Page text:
3) Based on observation though, everyone seems a bit confused, and not just those of us who’d find *any* social rules confusing. And I think one problem at present may be dating itself: Dating is not an eternal principle.

Dating is a particular courtship pattern from a relatively brief period of Western history, that worked because it was generally easy to harmonise with eternal principles. But the Church didn’t choose to practice it out of some sort of conscious choice – it practised it because the surrounding Western culture did too. Things went differently, not only in other dispensations (I admit I find it funny when those who assume dating is an eternal principle are shocked at arranged marriages in the Old Testament), but even simply earlier in this dispensation.

Of course, now Western civilisation is adopting patterns that are less easy to harmonise with eternal principles. And I think under those circumstances it’s difficult for Church members to consciously hold onto this earlier system of courtship patterns in the face of what Western society is doing, when really the only reason they followed them in the first place is because we’re used to following what surrounding western society was doing. Over time I think something else is going to have to develop to fill the new gap, I guess particularly as Church culture divorces from where the West is headed and move towards building the culture of Zion.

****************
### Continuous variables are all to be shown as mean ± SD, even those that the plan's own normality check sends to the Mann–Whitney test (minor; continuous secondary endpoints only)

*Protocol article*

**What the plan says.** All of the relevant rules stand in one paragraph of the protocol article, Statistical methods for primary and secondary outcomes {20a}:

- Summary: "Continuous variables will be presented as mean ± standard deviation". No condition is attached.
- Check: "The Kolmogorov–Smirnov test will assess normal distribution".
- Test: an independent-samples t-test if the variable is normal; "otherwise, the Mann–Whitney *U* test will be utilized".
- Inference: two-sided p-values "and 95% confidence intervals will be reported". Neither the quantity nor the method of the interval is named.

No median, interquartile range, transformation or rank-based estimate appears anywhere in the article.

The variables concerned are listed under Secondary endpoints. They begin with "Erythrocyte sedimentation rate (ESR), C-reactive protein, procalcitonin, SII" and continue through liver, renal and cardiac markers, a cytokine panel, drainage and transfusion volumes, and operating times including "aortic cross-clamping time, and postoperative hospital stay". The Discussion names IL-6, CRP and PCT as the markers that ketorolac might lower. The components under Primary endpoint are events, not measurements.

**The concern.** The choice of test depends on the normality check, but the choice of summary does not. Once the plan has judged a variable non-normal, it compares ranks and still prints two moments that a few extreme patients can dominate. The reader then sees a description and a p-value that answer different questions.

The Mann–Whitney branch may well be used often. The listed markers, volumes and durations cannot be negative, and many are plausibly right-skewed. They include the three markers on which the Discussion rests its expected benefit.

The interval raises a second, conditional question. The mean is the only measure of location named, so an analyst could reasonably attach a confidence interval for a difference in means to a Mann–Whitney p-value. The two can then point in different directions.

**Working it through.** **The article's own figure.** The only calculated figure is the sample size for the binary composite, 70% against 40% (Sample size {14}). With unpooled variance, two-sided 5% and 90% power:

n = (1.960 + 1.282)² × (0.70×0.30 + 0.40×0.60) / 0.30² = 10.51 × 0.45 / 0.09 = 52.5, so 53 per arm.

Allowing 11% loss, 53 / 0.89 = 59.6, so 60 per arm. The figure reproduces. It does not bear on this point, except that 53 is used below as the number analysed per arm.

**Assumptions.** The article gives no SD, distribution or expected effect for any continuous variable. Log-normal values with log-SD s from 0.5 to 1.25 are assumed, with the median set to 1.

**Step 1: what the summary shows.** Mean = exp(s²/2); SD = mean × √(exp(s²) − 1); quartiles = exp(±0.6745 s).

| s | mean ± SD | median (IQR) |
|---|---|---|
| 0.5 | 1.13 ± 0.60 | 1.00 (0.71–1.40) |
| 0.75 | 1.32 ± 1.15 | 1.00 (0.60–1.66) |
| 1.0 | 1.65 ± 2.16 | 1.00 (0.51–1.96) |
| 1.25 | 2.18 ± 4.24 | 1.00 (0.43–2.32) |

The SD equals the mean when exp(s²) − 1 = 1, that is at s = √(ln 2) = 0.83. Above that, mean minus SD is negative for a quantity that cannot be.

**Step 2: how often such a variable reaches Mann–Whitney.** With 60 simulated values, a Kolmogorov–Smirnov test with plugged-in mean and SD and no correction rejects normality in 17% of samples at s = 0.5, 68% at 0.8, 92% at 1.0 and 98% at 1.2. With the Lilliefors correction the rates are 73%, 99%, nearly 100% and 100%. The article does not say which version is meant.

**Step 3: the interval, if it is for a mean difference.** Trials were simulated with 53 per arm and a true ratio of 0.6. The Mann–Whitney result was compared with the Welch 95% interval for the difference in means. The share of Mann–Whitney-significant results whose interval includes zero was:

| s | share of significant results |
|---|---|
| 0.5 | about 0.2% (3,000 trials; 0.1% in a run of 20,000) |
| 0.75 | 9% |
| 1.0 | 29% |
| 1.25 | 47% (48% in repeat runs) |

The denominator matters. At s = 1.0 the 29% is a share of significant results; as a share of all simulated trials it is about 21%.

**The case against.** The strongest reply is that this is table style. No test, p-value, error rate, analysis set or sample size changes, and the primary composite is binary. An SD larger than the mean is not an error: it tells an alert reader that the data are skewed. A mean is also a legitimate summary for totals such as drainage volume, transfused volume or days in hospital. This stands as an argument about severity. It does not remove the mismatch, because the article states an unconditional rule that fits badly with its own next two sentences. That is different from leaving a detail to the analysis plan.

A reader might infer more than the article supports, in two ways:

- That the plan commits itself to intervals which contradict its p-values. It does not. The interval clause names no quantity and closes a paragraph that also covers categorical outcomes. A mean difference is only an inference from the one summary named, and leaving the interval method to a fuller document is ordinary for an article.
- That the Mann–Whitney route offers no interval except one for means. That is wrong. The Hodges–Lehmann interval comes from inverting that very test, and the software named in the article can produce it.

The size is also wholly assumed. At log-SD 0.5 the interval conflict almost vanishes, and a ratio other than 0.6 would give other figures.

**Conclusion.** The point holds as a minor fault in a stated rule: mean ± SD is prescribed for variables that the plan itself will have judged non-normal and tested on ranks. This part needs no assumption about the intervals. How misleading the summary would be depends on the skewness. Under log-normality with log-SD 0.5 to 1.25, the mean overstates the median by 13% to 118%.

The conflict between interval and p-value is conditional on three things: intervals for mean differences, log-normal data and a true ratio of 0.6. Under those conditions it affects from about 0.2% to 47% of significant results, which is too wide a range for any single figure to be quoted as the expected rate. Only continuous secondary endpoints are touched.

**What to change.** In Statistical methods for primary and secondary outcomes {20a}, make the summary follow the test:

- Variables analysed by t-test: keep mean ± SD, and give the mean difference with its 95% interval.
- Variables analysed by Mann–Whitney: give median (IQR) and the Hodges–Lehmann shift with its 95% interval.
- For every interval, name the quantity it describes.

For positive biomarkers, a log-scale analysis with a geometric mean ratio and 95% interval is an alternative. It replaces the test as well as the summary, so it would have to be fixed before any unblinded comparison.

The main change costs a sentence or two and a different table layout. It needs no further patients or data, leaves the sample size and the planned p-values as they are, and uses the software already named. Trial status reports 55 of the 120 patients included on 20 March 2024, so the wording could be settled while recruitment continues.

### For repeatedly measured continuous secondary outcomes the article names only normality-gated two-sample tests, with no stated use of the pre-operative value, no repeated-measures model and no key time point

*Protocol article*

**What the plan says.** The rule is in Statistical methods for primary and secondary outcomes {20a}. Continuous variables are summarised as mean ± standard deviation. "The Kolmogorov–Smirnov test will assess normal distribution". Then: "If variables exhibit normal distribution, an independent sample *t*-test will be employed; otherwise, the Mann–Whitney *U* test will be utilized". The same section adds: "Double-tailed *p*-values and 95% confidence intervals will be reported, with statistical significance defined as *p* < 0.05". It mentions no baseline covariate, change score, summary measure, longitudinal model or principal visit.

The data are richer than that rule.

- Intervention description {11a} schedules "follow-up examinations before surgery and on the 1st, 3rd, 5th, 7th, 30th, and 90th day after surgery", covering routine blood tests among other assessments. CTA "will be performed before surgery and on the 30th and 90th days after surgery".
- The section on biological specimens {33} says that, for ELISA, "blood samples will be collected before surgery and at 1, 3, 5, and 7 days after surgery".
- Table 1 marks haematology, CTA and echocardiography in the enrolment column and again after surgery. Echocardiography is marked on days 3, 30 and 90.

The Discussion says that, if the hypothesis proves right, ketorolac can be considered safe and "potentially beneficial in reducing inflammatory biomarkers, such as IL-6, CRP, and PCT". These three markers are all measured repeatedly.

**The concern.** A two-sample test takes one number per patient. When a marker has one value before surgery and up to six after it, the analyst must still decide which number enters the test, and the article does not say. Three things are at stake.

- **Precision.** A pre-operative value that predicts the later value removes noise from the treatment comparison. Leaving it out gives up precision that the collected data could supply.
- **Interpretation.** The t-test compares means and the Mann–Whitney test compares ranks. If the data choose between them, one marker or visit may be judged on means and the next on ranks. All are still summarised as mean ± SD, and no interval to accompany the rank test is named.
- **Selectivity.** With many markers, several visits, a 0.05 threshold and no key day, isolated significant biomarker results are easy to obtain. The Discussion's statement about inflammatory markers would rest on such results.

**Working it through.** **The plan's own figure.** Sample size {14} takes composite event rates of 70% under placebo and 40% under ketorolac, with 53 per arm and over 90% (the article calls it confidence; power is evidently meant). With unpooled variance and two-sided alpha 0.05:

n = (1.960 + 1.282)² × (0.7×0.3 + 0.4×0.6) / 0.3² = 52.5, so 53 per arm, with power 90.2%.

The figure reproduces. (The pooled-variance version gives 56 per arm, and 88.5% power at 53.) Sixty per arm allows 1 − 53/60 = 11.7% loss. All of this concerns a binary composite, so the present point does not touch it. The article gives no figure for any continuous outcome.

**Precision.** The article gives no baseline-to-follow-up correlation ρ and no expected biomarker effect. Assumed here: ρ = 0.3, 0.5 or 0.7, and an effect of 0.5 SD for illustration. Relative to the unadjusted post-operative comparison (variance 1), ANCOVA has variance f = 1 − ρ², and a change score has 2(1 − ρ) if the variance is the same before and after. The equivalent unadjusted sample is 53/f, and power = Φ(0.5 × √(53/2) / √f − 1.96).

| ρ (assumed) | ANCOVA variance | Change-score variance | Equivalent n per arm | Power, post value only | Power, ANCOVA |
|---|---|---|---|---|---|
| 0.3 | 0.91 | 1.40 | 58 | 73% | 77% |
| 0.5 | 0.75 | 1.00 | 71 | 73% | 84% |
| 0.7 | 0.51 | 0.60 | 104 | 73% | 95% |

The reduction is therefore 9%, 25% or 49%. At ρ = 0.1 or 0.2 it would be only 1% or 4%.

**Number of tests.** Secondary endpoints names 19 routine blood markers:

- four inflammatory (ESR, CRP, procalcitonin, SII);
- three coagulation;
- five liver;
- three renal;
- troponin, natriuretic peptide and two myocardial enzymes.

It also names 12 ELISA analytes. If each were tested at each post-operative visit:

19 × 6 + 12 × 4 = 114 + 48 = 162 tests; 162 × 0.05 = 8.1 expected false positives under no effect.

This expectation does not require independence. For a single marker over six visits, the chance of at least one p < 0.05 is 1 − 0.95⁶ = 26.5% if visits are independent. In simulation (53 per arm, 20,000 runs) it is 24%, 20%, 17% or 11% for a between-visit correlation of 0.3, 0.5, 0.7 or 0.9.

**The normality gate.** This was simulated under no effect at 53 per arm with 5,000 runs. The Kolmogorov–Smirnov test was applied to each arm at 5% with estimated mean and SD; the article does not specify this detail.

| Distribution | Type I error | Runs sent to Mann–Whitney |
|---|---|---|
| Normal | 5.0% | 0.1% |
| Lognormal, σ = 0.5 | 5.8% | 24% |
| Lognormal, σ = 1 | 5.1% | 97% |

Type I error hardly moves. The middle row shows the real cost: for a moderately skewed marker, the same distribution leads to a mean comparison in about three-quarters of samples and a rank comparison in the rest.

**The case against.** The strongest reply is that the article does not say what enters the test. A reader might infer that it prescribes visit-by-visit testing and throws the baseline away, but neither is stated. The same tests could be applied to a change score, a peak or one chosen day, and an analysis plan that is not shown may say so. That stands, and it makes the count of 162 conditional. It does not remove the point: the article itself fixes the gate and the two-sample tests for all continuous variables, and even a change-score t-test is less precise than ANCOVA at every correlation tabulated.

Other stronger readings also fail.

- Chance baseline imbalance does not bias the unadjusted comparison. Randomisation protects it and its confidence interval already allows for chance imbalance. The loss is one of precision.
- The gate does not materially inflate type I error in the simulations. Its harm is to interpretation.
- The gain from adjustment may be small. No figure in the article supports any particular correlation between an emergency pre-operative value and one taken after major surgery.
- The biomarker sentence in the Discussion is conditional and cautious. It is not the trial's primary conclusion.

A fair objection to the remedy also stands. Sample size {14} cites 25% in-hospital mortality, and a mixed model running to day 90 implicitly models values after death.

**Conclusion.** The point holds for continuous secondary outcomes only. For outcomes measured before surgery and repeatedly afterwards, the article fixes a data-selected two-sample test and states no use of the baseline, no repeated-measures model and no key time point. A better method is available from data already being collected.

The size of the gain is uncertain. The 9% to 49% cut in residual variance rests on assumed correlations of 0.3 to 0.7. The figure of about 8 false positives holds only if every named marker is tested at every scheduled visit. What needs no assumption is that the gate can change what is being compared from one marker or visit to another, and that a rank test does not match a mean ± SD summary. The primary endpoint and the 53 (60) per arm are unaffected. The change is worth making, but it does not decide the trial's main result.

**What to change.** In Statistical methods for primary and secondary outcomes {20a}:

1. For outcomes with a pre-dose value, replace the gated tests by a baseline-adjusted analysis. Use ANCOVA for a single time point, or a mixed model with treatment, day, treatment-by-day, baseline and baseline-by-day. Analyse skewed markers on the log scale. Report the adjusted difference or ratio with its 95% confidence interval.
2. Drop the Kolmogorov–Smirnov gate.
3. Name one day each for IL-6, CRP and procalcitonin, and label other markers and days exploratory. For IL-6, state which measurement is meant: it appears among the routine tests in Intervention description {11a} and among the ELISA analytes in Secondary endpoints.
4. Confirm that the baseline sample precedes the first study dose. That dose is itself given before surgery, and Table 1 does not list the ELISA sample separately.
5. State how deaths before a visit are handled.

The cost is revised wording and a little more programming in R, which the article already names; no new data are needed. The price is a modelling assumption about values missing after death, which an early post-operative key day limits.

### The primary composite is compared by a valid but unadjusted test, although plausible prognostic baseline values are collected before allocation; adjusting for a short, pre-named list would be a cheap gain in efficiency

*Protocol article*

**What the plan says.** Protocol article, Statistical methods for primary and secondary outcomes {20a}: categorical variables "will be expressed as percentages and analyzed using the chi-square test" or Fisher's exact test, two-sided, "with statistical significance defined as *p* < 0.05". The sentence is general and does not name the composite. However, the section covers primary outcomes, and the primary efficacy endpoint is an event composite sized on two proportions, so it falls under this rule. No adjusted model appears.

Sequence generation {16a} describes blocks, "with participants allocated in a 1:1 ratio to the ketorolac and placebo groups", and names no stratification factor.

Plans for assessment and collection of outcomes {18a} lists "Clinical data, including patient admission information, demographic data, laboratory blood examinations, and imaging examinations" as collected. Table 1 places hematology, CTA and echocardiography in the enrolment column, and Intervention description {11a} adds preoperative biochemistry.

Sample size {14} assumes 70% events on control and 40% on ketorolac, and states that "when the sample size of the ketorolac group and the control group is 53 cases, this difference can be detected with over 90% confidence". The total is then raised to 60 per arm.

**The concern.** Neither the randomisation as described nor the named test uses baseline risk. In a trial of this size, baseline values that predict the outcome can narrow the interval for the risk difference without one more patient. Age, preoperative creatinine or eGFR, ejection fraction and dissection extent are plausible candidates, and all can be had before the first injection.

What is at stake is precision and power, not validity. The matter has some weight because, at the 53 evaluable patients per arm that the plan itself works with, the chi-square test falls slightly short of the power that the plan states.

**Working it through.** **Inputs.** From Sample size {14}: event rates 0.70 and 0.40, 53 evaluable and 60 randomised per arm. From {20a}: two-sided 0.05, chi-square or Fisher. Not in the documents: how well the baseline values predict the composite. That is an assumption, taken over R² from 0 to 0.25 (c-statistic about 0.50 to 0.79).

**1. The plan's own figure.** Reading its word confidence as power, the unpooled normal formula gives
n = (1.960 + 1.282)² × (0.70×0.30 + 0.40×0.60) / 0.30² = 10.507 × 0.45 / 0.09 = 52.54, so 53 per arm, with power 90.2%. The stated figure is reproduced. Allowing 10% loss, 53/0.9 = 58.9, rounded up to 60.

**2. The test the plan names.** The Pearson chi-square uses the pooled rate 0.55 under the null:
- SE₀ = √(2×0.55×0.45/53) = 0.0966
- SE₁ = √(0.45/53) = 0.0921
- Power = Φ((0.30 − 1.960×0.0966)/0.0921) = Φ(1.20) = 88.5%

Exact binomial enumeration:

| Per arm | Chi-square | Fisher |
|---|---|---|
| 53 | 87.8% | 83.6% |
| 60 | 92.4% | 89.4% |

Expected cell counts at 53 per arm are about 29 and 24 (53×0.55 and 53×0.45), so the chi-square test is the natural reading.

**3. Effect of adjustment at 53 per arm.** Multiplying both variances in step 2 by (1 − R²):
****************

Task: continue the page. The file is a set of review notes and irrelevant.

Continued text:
In the meantime though (as I guess that may take a while to sort out), a lot of people are going to be confused and disappointed, and I think what’s at play with ‘dating’ goes beyond a ‘crisis of masculinity’. Social changes aren’t just the result of men (and only men) failing to measure up; everyone after all, male and female, is fallen. Just holding men responsible is unlikely to fix the situation. To take the case mentioned in the blog, where apparently one YSA sister and a number of her compatriots were upset with the Elders Quorum as they regular scheduled weekend computer game nights and weren’t dating, I doubt just not permitting the EQ activities as suggested would have appreciably affected the level of dating. I can appreciate the point made in the comments about Leadership’s role in such wards in encouraging appropriate interactions between the sexes, but I suspect merely removing the EQ activities from the schedule wouldn’t be enough (I assume the issue with the EQ activities was one frequency and timing – an Elders Quorum with no activities would in my mind also be inappropriate, as it’d fail to fulfil the Quorum function of brotherhood). I’m also not sure it’s too helpful to have some people feeling they can be justifiably angry at others for not taking them on dates: it’s not a particularly encouraging view to see dates as some sort of obligated tribute, and I’m not sure people are particularly inclined to date others they’re angry at or know are angry at them.

But I could be completely wrong. This is, as mentioned above, an Achilles heel.